Sanctions and trade compliance regulations in China are constantly evolving and maturing. In years past, China’s trade regulatory schemes were primarily focused on revenue protection with a secondary focus on national security concerns. China’s approach to sanctions laws is to comply, within reason, with the United Nations (UN) Security Council sanctions passed with international consensus. Nevertheless, as China’s economy continues to evolve and move up the value chain, its own domestic demand has necessarily reduced the focus of trade regulations on traditional revenue protection, with average duty rates continuing to fall. Concurrently, with higher value-added technology and product development being the focus of China’s industrial policy, national security has necessitated an evolution of its approach to sanctions, which remains a work in progress, as discussed further below.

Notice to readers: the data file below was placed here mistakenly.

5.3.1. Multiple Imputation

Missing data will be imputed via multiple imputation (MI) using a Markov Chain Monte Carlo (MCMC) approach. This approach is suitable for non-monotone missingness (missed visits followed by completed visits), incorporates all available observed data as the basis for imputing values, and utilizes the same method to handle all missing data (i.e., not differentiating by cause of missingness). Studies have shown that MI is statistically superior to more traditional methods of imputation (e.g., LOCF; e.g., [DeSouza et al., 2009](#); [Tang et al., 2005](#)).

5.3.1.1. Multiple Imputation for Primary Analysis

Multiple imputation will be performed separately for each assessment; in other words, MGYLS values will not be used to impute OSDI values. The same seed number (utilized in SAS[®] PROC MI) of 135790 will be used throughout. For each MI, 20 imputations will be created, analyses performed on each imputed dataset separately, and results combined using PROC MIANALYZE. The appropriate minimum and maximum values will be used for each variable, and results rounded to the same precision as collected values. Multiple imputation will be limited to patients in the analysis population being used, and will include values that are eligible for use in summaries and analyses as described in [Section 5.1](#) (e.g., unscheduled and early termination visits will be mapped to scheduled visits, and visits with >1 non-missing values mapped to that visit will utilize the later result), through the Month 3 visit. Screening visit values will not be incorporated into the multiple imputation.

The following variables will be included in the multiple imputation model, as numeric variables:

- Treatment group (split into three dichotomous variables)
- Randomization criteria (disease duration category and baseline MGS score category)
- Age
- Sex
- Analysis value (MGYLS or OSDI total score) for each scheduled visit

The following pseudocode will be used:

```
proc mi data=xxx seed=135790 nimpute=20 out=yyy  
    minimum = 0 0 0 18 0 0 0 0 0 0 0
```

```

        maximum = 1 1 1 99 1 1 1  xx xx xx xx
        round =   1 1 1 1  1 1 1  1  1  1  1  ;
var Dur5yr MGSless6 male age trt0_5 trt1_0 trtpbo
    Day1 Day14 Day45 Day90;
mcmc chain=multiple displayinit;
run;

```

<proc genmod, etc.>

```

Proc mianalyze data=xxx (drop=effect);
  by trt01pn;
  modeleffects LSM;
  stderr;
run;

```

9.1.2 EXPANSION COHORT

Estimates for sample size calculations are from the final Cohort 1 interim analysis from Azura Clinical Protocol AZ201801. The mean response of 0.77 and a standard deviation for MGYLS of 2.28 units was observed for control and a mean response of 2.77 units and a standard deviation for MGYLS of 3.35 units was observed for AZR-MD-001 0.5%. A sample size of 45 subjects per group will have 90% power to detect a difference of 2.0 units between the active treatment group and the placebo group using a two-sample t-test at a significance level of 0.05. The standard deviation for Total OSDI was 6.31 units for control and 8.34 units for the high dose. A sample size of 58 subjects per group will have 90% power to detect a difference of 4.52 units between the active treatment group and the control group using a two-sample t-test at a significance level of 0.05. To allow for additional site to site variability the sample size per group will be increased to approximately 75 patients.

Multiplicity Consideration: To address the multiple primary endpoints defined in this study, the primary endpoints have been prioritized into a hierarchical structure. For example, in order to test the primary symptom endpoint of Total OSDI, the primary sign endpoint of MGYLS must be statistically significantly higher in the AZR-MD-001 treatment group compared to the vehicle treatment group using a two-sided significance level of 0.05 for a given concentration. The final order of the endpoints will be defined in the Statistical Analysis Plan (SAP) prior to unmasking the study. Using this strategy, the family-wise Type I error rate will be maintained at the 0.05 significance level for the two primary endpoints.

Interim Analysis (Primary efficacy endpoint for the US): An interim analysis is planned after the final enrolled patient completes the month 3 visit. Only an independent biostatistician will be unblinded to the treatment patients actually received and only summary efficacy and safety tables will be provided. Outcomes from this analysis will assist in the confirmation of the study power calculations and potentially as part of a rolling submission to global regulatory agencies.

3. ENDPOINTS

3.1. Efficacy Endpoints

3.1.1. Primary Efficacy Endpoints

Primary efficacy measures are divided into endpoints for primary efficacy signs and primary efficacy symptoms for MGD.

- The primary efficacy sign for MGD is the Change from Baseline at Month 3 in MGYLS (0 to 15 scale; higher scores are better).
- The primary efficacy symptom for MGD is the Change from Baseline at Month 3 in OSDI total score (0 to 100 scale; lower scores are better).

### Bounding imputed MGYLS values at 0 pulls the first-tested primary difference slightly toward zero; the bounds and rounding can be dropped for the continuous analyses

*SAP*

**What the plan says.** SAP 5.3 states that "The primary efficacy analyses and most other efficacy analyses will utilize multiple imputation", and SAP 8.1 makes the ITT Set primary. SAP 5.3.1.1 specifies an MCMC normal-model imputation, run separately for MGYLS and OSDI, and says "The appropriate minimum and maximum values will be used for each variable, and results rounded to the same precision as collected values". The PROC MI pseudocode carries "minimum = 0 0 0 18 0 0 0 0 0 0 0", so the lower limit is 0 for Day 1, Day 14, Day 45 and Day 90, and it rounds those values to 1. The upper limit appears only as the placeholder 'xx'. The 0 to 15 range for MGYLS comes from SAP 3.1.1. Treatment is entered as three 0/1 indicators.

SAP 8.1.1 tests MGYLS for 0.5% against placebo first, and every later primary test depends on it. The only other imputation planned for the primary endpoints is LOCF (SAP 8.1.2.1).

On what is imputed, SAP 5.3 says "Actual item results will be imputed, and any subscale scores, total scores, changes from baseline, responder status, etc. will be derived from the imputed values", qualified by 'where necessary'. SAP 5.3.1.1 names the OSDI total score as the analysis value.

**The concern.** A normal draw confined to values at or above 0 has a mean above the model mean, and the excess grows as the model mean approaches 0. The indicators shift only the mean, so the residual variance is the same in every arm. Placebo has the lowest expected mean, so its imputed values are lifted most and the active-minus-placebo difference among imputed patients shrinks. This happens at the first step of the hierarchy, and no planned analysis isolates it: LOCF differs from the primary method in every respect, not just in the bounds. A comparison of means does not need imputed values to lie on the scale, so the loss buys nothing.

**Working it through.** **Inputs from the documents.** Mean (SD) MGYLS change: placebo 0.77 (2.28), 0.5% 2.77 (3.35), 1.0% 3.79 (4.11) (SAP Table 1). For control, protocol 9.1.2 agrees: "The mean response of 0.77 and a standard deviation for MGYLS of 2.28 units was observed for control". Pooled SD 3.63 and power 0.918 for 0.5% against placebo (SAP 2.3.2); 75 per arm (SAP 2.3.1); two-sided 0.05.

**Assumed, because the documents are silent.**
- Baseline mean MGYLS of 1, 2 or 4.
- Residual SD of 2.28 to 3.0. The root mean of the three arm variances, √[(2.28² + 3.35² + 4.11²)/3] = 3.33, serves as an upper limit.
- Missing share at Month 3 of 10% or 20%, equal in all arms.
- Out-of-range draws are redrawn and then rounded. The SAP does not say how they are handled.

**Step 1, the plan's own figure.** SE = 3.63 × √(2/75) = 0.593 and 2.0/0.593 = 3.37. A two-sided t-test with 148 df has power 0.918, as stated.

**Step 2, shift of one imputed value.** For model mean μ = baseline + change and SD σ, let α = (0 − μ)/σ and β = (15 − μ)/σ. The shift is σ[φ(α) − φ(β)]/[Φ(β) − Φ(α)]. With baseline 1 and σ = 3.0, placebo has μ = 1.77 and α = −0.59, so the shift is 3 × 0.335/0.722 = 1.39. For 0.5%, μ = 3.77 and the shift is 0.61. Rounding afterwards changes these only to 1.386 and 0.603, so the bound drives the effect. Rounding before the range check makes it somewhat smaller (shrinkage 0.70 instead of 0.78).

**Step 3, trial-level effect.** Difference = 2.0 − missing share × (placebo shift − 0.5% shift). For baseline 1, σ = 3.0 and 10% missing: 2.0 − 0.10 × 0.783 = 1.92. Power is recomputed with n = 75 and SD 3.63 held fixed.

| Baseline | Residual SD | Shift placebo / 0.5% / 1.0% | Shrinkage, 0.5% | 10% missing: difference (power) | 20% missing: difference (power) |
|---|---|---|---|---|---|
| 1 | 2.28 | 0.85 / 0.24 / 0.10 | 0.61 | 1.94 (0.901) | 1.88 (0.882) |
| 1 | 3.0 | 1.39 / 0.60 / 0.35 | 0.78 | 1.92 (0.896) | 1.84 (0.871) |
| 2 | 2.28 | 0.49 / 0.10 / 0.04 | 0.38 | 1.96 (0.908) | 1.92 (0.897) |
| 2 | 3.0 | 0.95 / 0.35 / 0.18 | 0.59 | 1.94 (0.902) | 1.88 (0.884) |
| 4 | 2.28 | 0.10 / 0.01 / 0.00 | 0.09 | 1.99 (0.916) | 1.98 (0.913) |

What this means for parties to M&A transactions in China is that an approach to due diligence and risk assessment must take a wider view of potentially impactful regulations. In addition, a fundamental understanding of China’s corporate law and registration requirements will assist in implementing a prudent approach to managing quasi-successor liability concerns in Chinese M&A deals.
Tiang & Partners has recently published an article for Lexology on sanctions and trade compliance considerations in M&A transactions in China, providing an overview of the relevant regulations and provides some insights into how these regulatory schemes can assist in driving due diligence, agreement drafting and post-completion implementation.
Reproduced with permission from Law Business Research Ltd. This article was first published in January 2021.